I currently work on a ~30 person development team that frequently releases a very large codebase of significant complexity, so some of our experiences may be of interest.
When it came time to setup our test approach, we initially split off a team of 4 people to setup the "harness", the core structure of the code supporting the automation of our tests. All tests are written in Cucumber, and the step definitions are relatively light, mostly making a couple calls into the harness that does the real work.
Once the harness was to the point that the team was able to write tests, about half of our entire group transition over to writing tests. The exact balance onbviously depends on the level of testing needed for your own project. Some things we learned early on:
- Create a couple tests and then loop back and harmonize them. Start building a standard so that new tests match the style of what is already in place. We ended up doing this later on, and had to go back and standardize what had been written so far.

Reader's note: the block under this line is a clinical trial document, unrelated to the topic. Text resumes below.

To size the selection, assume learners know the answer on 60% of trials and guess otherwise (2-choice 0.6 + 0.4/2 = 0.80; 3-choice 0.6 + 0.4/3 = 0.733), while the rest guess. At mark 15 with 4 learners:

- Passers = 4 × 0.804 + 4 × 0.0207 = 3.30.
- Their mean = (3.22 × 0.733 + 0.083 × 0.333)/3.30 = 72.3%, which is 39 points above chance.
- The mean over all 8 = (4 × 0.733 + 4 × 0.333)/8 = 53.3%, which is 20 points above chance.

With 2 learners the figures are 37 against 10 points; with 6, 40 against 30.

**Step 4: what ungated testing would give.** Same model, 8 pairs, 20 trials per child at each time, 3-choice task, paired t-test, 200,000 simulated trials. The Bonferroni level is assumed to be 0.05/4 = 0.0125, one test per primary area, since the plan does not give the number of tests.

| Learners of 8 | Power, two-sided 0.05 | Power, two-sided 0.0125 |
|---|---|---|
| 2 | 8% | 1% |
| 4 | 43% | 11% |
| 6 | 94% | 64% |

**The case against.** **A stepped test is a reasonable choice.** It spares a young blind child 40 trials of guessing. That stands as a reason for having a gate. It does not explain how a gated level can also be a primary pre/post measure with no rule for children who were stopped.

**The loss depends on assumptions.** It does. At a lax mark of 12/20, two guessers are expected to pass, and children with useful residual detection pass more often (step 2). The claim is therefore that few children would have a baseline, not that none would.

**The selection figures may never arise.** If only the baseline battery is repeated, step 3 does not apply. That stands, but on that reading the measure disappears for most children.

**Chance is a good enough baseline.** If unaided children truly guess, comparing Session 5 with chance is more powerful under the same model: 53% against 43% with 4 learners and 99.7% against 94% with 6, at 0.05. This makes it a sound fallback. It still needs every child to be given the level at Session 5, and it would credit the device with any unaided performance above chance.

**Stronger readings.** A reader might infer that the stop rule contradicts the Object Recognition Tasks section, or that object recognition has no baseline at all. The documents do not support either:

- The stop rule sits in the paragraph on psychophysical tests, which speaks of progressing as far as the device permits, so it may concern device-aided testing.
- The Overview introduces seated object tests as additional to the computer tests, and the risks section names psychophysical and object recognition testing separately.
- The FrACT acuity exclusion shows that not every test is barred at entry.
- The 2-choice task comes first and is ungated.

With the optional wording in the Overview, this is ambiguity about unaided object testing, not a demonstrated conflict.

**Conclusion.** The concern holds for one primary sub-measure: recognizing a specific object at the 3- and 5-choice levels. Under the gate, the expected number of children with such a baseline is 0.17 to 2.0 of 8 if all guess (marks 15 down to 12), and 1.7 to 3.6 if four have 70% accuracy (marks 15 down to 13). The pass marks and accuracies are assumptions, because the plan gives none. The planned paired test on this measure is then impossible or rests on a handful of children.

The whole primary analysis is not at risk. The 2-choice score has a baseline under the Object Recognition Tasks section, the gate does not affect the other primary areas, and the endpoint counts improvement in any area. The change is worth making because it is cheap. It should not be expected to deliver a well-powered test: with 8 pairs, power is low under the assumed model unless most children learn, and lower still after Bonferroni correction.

- Code review feature files. Aggresively look for step definition duplication, when people go head down writing these things they start missing that someone already wrote the exact same thing.
- Make sure you are testing the right thing. For example, if submitting a form should do X, make sure the test is about submitting the form and not about clicking "Submit". The step definition may click the button, but the feature file shouldn't have to change if the name of a button does.
- If a test is likely to change because of a change in implementation without a change in functionality, then the test probably will break down the road. This mostly goes with 3.
We got to the point that running all of our tests from start to finish took an obscene amount of time. If you think you may get to the same point, think early about automating test environment setup so that you can easily run tests across multiple machines. We can deploy our entire production system to a clean host in under a minute, which allows us to scale up testing in burst very easily.
Whenever we prepare to do a release we cut a build, and then run it through these tests. We review any failures, and determine if they need to be fixed before delivery. If they do, fix and repeat. The entire process from first build to delivery usually takes under a week.
We have just recently gotten to the point that we are integrating together our Dev and QA teams. Now, any feature we are going to develop has a feature file written before anything else. Then we develop the code for the feature. And right after that the feature file is run. This only becomes possible once you have enough people on your team that understand BDD/your harness that they can help the rest of the team produce good tests.